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Coach Kelly Wells and Her Polo Lessons

Coach Kelly Wells and Her Polo Lessons

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I started coaching girls’ polo at Garrison Forest School (an all-girls high school) from 1997 to 2003. I opened up my current polo school, Marlan Farm, in 2004, and have been teaching polo lessons here for the past 12 years. I coach the Maryland Polo Club interscholastic teams (both boys and girls). I have a master’s degree in Special Education but never really worked in the classroom. I did soーfor two yearsーat a juvenile delinquent facility for girls in upstate New York with very difficult girls.

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 I enjoy working with kids and developing players. It is always my goal to get each player to reach their potential throughout the season, and by the time they graduate, to be the best that they can be at the game.

At my farm, I have an indoor arena, an outdoor stick and ball field, an enclosed hitting cage, and 29 polo ponies. In addition to the boys’ and girls’ high school teams, I teach young beginner polo players and beginner adults.

My goal each year is to take my girls’ high school team as far as I can. They work with me two to three times a week and their efforts paid off this year.

This year was my 11th girls’ Nationals title win: we earned the titles in 1998, 2001, 2002, 2003, 2005, 2006, 2007, 2012, 2014, 2015, and 2016.

I had a number of mentors who helped me to become the coach I am today. First, I had exceptional riding instructors growing upーJean and David Raposa from Clinton, New York. They pushed me to reach my potential in the equitation world; it was a very disciplined area of riding, and I showed a 17.2 hand TB in the Medal and Maclay classes. I attribute my knowledge of strong riding to them. 

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My father Dale Chambers learned to play polo at Cornell and played polo when I was growing up, as did his two brothers, Mike and John. I would watch outdoor polo games in upstate New York as well as at Cornell (arena polo) all throughout my childhood, so I think some of the strategies of polo were forming at a young age. That, and the knowledge of walking sweaty horses and cleaning polo tack. I went on to Cornell where David Eldredge taught me how to be a strong arena polo player. I could ride well, but he taught me to play the game, work with a team, and win. I have always been very competitive and analytical. I have taken numerous Rege Ludwig clinics as an adult as a way to learn how to improve my own outdoor game, and it has definitely helped me teach students the swing and the best way to ride to be successful in polo. I have taken all of the advice and knowledge over the years from the instructors who have been in my life and developed a style that works.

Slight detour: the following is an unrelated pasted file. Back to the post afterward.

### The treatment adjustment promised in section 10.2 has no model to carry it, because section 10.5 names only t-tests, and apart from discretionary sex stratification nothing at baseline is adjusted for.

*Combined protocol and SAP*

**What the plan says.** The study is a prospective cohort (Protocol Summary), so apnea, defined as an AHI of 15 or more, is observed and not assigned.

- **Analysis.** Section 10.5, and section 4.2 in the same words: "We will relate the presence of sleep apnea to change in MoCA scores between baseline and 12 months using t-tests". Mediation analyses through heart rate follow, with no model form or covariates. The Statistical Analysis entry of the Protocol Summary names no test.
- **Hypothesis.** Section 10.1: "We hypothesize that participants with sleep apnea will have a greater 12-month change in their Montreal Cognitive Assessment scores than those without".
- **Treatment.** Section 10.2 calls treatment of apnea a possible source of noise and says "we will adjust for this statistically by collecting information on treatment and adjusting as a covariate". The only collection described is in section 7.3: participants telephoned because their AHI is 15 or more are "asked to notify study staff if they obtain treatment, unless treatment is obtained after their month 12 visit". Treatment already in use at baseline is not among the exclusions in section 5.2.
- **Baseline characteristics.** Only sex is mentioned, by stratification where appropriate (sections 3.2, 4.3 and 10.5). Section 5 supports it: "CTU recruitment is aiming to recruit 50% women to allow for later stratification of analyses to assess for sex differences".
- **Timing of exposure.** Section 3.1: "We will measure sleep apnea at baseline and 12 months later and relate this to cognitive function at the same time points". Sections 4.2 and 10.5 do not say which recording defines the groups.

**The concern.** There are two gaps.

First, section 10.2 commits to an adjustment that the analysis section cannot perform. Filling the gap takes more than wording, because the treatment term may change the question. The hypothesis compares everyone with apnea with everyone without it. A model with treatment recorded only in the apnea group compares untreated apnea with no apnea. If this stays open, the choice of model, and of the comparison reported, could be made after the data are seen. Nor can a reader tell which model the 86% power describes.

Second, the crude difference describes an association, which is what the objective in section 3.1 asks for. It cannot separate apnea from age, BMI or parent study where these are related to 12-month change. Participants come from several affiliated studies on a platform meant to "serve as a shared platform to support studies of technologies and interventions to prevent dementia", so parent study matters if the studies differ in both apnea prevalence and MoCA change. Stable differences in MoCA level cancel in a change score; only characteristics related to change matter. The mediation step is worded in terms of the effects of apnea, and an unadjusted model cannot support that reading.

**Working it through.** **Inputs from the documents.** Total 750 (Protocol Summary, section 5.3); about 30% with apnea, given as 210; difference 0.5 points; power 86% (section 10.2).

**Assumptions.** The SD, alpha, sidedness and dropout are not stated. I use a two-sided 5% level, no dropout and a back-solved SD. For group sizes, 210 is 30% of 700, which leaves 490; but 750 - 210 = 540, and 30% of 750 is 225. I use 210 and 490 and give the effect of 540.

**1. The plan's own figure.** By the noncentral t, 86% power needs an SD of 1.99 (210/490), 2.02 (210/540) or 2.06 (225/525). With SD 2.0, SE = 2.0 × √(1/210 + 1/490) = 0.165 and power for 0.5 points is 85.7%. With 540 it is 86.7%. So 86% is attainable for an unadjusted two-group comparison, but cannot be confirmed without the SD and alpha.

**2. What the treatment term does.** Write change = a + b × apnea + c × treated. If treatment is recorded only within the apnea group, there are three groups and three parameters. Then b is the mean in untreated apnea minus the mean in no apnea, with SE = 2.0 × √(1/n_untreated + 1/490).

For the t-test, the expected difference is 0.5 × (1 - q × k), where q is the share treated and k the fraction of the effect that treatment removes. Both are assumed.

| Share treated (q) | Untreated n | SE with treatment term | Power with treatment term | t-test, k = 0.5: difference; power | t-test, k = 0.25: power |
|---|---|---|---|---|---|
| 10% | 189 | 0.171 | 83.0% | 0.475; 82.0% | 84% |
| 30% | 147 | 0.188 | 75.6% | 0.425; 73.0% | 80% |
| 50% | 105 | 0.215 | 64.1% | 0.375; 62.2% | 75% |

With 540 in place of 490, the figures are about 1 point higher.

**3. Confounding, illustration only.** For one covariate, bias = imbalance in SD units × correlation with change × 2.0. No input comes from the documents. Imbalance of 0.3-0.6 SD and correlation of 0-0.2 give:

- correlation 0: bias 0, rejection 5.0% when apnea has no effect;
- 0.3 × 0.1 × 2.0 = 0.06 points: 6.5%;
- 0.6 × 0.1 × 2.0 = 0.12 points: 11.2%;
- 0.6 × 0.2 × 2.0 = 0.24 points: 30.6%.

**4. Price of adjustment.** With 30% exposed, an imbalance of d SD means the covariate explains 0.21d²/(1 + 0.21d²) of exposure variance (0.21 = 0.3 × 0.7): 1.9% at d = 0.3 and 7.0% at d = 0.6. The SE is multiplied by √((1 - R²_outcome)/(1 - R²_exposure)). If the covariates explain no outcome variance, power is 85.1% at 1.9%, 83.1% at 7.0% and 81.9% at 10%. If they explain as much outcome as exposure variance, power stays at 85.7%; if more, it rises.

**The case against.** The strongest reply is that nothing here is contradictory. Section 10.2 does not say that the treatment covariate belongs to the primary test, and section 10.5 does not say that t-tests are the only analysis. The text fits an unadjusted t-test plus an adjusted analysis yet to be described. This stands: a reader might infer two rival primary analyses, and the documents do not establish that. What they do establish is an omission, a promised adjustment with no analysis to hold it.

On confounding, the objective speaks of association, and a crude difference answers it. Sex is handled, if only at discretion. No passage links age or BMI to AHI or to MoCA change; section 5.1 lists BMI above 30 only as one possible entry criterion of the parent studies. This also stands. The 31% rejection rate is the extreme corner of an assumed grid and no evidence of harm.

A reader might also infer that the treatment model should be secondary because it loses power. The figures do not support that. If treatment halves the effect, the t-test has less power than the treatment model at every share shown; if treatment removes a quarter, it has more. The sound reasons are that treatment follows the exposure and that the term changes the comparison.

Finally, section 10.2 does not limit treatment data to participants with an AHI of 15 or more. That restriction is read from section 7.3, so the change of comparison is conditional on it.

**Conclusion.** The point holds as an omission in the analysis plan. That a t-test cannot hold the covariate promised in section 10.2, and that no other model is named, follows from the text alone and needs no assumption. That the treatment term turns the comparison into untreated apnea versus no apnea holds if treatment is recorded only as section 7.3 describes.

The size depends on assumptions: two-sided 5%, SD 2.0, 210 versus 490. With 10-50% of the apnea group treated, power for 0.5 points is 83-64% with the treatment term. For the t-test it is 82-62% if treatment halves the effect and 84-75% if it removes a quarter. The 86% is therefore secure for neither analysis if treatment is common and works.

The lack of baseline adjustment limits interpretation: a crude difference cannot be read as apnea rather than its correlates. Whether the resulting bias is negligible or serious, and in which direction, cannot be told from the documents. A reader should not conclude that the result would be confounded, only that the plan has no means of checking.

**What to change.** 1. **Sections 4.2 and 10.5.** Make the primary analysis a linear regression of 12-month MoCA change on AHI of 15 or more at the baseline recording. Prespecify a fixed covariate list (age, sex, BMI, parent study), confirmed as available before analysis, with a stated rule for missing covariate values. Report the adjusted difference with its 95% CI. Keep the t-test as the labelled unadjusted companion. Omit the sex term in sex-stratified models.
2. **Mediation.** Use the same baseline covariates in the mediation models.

My 1998 girls’ team won the Open Interscholastic title, against boys’ teams. In 1998, GFS defeated both Valley Forge Military Academy and Culver Military Academy in the National tournament, both military school boys’ teams.

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Back in the ‘90s, the winner of the girls’ National tournament was offered the opportunity to play in the Open tournament and challenge the boys’ teams. This ended after the 2007 season, I believe, because there were so many girls’ teams and so many boys’ teams being formed that the girls’ Nationals were thought to be big and prestigious enough to stand alone. High school polo has definitely grown throughout the years.

I remember when I first started, there were just a handful of girls’ teams nationally. Now, there are preliminary tournaments and regional tournaments with teams qualifying for nationals. There are 20+ girls’ teams now.

My primary focus in coaching has been the girls’ side. We celebrated the 25th anniversary of girls’ high school Nationals this year. I have coached teams in the last 19 consecutive girls’ Nationals tournament. I have had teams in 15 final games, won 11, and lost four (by goal margins of 2 in 2004, 1 in 2008, 3 in 2011, and 1 in 2013). This year’s team was the youngest to ever win a Nationals and the youngest that I have coached to such a great feat. I am very proud of the dedication and hard work they put in to reach this goal. They are incredible girls.

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I have a very active barn with a lot of young girls learning to ride and play polo. I teach a young group of girls polo each week that includes 7- 9 years old little girls!

A good way to see some cool photos and videos of our program is to check out Marlan Farm Polo on Instagram. My son is the producer and he is very good at it!

My team was very young this year, the youngest ever to win a girls’ National, with Catie Stueck and Sophie Grant (both 12), Abbie Grant (15), and Maddie Grant (16). The entire team returns next season. 

My team went in as a wildcard because we got beaten at Regionals by 2 points in the finals. For the weeks in between Regionals and Nationals, my team buckled down and worked on what they needed to win the title. Their efforts paid off as they played extremely strong in both the semis (22-5 over Central Coast) and finals 15-8 over Garrison Forest. Maddie Grant was named the No. 1 all-star at both girls’ Regionals and Nationals. She has been playing with me since she was in sixth grade. Her two sisters are also on the team and very committed. 

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